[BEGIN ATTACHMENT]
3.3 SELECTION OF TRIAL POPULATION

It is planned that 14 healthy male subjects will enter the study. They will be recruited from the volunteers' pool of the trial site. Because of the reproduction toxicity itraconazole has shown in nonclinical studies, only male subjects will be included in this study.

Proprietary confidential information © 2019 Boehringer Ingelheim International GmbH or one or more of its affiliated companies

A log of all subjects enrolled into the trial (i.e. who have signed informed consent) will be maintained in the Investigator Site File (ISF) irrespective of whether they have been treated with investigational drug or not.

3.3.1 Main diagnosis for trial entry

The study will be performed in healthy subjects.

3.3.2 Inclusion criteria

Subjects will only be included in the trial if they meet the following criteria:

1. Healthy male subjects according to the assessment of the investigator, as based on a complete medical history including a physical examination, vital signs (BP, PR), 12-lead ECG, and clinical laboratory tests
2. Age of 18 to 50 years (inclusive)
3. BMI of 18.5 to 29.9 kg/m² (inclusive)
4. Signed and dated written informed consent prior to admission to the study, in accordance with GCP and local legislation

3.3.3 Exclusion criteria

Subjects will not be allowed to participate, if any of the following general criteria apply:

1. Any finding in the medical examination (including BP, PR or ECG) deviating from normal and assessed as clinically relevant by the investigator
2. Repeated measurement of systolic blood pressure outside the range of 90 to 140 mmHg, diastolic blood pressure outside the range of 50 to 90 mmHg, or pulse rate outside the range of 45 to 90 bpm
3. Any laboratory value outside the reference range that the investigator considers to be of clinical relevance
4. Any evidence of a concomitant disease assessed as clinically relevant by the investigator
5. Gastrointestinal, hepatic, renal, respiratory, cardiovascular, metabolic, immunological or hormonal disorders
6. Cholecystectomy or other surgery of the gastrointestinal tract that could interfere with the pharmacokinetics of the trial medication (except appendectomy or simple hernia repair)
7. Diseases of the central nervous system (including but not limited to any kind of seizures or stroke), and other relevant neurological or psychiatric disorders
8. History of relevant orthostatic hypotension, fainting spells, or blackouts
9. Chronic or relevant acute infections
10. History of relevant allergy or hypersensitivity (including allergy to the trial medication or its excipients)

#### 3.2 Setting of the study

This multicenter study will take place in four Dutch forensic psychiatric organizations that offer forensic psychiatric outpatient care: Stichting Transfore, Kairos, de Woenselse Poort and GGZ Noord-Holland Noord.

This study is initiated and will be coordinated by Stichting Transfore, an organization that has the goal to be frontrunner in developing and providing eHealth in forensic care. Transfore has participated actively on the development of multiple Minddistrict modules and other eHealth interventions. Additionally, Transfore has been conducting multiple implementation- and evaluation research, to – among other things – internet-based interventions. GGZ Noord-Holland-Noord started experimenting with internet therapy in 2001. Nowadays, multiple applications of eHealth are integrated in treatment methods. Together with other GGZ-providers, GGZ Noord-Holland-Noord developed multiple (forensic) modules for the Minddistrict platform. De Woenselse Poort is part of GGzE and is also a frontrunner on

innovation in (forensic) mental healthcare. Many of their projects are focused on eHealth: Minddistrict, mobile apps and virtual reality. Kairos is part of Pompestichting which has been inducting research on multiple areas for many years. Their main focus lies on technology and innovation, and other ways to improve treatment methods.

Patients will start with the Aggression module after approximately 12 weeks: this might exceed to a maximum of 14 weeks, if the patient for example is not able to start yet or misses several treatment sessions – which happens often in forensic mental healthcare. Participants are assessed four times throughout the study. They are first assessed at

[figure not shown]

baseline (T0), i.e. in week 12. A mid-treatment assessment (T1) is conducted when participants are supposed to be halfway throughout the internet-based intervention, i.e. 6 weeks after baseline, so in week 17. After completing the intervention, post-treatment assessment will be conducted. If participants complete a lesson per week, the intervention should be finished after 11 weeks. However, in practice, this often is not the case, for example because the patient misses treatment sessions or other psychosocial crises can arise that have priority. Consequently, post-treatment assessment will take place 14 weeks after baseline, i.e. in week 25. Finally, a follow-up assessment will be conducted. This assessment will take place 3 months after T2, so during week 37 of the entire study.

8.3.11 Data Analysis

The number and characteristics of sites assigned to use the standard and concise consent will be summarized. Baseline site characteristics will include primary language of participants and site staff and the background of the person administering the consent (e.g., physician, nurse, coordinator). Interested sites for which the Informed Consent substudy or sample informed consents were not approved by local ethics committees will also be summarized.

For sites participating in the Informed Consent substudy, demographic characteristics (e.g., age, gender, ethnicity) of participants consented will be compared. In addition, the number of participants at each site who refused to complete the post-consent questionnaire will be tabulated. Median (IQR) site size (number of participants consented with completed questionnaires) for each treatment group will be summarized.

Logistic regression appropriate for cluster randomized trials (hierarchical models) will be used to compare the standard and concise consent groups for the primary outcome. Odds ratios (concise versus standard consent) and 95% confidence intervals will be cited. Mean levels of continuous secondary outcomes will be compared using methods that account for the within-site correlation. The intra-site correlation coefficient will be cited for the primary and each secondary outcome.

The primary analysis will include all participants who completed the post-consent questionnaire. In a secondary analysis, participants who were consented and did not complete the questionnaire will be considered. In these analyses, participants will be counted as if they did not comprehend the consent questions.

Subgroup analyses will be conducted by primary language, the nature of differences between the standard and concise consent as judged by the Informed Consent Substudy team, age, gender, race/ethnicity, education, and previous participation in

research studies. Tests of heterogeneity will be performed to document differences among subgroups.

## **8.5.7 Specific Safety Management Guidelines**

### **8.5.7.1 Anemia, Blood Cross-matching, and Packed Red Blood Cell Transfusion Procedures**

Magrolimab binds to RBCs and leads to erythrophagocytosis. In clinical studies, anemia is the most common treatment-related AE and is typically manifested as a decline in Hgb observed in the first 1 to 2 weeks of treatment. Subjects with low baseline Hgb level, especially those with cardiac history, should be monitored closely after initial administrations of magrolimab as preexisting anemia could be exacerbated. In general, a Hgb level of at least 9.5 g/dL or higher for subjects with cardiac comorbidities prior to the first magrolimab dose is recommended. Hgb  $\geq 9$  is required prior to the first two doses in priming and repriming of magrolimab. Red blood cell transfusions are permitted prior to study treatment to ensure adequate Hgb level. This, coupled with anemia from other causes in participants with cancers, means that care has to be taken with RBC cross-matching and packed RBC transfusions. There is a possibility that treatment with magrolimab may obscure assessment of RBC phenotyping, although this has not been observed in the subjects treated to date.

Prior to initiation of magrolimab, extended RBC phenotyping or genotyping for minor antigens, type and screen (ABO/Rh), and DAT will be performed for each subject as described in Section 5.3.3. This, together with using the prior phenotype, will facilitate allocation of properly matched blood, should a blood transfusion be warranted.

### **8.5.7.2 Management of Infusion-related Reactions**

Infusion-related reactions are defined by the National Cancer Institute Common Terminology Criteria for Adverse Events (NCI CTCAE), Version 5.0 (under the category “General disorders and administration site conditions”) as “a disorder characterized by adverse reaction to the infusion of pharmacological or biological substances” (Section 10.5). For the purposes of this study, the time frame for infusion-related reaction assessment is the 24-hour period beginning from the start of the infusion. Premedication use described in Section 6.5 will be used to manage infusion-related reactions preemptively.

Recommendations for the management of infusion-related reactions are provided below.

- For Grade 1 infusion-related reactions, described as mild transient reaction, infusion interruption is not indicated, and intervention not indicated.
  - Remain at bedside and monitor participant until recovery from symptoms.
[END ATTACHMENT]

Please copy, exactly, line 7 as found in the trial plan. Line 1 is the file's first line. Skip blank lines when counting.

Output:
3.3.2 Inclusion criteria